Hunting for cash, Jounce sells remaining stake in tumor antibody to partner Gilead for $67M

While the tough funding environment has forced many biotechs to lay off staff or pare back their pipelines, Jounce has at least found a way to make some easy money in the process. The biotech has sold its remaining stake in an anti-CCR8 antibody dubbed GS-1811 to Gilead for $67 million.

“This transaction allows us to extend our runway and remain focused on delivering meaningful and long-lasting benefits to cancer patients,” Jounce CEO Richard Murray, Ph.D., said in a Dec. 27 release. “It was important for Jounce at this time to bolster our cash resources, given challenges in capital markets for biotech companies.”

The deal may offer short-term rewards for Jounce, but it isn’t painless for the biotech, which will be surrendering up to $645 million in potential milestones as well as hefty royalty payments should GS-1811 prove a success. The therapy, which is designed to selectively deplete immunosuppressive tumor-infiltrating T regulatory cells, is currently in phase 1 development for patients with solid tumors.

Gilead first signed a deal to collaborate on GS-1811, then known as JTX-1811, back in September 2020. JTX-1811 is designed to bind to CCR8, a chemokine receptor enriched on TITR cells, in order to kill the cells through an enhanced mechanism.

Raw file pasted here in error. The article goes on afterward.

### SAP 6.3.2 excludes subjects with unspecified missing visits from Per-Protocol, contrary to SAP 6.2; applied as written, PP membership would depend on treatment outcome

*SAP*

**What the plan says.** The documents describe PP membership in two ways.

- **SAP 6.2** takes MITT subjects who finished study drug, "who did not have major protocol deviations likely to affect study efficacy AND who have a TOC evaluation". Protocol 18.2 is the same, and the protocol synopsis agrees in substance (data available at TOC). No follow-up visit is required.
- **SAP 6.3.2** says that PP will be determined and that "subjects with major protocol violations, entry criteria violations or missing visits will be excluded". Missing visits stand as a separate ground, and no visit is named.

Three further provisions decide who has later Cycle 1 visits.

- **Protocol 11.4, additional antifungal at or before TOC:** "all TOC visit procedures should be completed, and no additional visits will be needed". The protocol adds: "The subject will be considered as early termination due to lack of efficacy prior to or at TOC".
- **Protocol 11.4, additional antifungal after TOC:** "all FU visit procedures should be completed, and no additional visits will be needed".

Having previously handed over $85 million upfront to go in with Jounce on developing GS-1811 back in September 2020, the latest deal will give Gilead sole responsibility for all further research, development and commercialization globally.

Despite letting go of GS-1811, Jounce still has three candidates in the clinic. Vopratelimab, a T cell costimulator agonist, is in a phase 2 trial as a second line treatment for non-small cell lung cancer patients, while patients with solid tumors are being enrolled in a phase 2 trial of the PD-1 inhibitor pimivalimab. Rounding out the pack is JTX-8064, a humanized IgG4 monoclonal antibody that is being investigated in phase 2 trials as a monotherapy and in combination with pimivalimab for solid tumors.

It's not hard to see why Jounce is hungry for funds. The biotech had $130 million in cash and investments as of the end of September, a major drop on the $220 million it entered 2022 with. The biotech blamed the fall in reserves on operating expenses throughout the year.

It can’t have helped matters that vopratelimab’s future seemed uncertain last year, with the company considering its options after a combination of the therapy and pimivalimab didn’t significantly reduce tumor size in a subset of non-small cell lung cancer patients compared to pimivalimab alone.